S&P said India’s high deficit limits the scope for fiscal stimulus and the targeted stimulus measures announced so far amount to about 1.2 per cent of GDP
Standard & Poor’s (S&P) has revised the rate of fall in gross domestic product (GDP) to nine per cent for the current fiscal year from the 5 per cent it estimated earlier.
It assessed that impact of the rising Covid-19 cases on private spending and investment will be for a longer period than what was expected earlier. S&P said India’s high deficit limits the scope for fiscal stimulus and the targeted stimulus measures announced so far amount to about 1.2 per cent of GDP.
“This magnitude is lower compared with global averages. The International Monetary Fund (IMF) estimates that, on an average, comparable stimulus measures across global emerging markets have been about 3.1 per cent of GDP,” S&P added.
The potential for further monetary support is curbed by India’s inflation worries, S&P Global Ratings Asia-Pacific Economist Vishrut Rana said. “One factor holding back private economic activity is the continued escalation of Covid-19,” Rana added.
Rising Covid-19 cases in India will keep private spending and investment lower for longer, S&P said. S&P Global Ratings now expects the country’s economy to contract by 9 per cent in the current fiscal year, which ends on March 31, 2021.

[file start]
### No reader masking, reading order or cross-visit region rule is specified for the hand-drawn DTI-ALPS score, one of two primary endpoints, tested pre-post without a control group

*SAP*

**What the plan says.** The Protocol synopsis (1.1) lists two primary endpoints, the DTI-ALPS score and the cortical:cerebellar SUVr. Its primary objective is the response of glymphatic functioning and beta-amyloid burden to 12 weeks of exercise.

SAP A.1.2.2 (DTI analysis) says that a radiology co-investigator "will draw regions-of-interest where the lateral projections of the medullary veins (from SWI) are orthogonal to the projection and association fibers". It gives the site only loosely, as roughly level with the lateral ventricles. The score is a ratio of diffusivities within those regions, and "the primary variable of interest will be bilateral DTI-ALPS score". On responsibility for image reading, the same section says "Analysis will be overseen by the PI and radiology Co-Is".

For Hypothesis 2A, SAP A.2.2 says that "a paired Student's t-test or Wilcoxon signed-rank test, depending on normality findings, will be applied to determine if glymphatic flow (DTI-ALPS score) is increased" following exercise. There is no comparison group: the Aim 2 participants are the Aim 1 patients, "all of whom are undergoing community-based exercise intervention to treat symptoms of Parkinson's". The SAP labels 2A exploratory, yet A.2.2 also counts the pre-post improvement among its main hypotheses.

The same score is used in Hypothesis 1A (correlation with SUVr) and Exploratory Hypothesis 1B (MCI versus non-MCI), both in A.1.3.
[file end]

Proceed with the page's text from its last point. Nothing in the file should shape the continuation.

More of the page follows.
However, the economy would bounce back to 10 per cent growth in 2021-22.
The rating agency said the growth outlook includes a weaker recovery in informal sectors of the economy and deeper economic losses for micro and small enterprises.
“In addition, if credit quality worsens materially, following the expiration of loan moratoriums, the recovery will be slow. One factor that presents potential upside to growth is the availability of a widely-distributed Covid vaccine earlier than our current estimate of around mid-2021,” S&P added.
It said the 23.9 per cent contraction in the April-June quarter was larger than expected.
“While India eased lockdowns in June, we believe the pandemic will continue to restrain economic activity. New cases per day in India averaged nearly 90,000 in the week ending September 11, according to data from the World Health Organization (WHO). This is up from an average of about 70,000 per day in August. As long as the virus spread remains uncontained, consumers will be cautious in going out and spending and firms will be under strain,” S&P said.
Last week, two other global rating agencies – Moody’s and Fitch – projected the Indian economy
to contract 11.5 per cent and 10.5 per cent, respectively, in the current fiscal year. However, Goldman Sachs has estimated the contraction at 14.8 per cent.
Domestic agencies — India Ratings and Research projected contraction at 11.8 per cent, while ICRA forecast it at 9.5 per cent. CRISIL estimated contraction at 9 per cent.
S&P said even as industrial activity is recovering faster than services, high frequency indicators suggest that output is still lower compared to the same period last year. Hence. growth for the July–September quarter will be negative year-on-year.